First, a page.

“My sound is defined by the studio that I'm working in, as I travel a lot, but I will quote Miles Davis who once said, 'Man, it takes a really long time to sound yourself', and I believe that I do have a signature sound, that at its best is warm and analogue, and has many frequencies to it, yet is not really perfect. Sometimes there are very intense mistakes in it, but as an overall it's very emotional and melodic. I also use a lot of drum machines and play around with the high notes of the bass guitar, so it’s slightly indie and kind of techno at the same time.”
Tell us about your current studio set-up?
“As I am constantly changing cities, I work in different studios, but I never give up on using the Eventide H8000, a few synths from Roland, the Juno 106, Juno 60, SH101 and Jupiter 6, Sequential Circuits Prophet 5, Elektron Monomachine, Yamaha DX7, my vintage Music Man bass guitar, Fender Rhodes and my Manly Variable Mu compressor.
Of course, I have quite a few drum machines, like the Machine Drum and the Miami Bass, which is an analog clone of Roland’s legendary 808 drum machine, and a new purchase which is the MFB Tanzbar (a totally amazing analog drum machine).”
What are some of your favourite bits of gear?
“When I'm in my own studio I have a whole rack of Neve summing modules and some API compressors and EQs, lots of guitar pedals and a collection of old and weird synths. I also have a really nice pair of Focal monitors. And of course, I own quite a few bits of software by the amazing Native Instruments and Sugarbytes.”
When it comes to working in the studio, what are some of the processes that you employ?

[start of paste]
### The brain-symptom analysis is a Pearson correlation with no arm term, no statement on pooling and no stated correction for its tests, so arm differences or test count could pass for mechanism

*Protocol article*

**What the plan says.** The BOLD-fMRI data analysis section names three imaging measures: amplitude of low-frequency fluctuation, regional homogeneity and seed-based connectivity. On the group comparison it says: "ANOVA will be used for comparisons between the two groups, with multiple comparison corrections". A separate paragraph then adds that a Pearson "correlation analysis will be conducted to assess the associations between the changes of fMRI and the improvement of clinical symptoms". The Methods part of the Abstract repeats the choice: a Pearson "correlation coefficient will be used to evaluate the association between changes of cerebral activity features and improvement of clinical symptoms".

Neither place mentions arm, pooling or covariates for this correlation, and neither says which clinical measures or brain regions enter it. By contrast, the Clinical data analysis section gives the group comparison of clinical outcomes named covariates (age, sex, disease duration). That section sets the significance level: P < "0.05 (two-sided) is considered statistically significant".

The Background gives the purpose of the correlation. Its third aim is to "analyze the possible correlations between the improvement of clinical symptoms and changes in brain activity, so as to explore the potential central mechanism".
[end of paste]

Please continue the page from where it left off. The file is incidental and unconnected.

“I usually try not to think so much and just jam with a synth or a drum machine, and record the whole session and later edit the better parts. My favourite synth for this is the Roland Juno 106, even though there are so many more interesting ones. This is the guy that I always use as it’s so easy to control (I hate complicated synths). I’ll usually either jam and record, or I sequence it with one of my drum machines. Sometimes I will connect it to some delay pedals and flangers, and of course the Eventide stuff. Then I’ll connect it to my rig of API preamp/compressor/EQ, and then into the amazing converter that I have and record into the computer.
“After I have these long progressions recorded I start blending them together and then start looking for the magic moments when two different channels are creating something that I didn't anticipate. After I have a long dynamic thing going, I then record vocals or guitar or basically anything that I feel is suitable until I feel that I have something really special and not conventional, but still communicative enough for people to understand. This way the track sounds a bit more alive and more dynamic. I stopped liking music that sounds repetitive, like copy and paste every sixteen bars. I love when you can hear in the music the artist touching buttons or tweaking stuff. There has to be some kind of intensity in it.”
How would you describe yourself first and foremost, as a musician, DJ or a producer?
“I am definitely first a musician and a producer. The thing I like the most is to create harmonies that touch people and make them wonder why they like them so much.”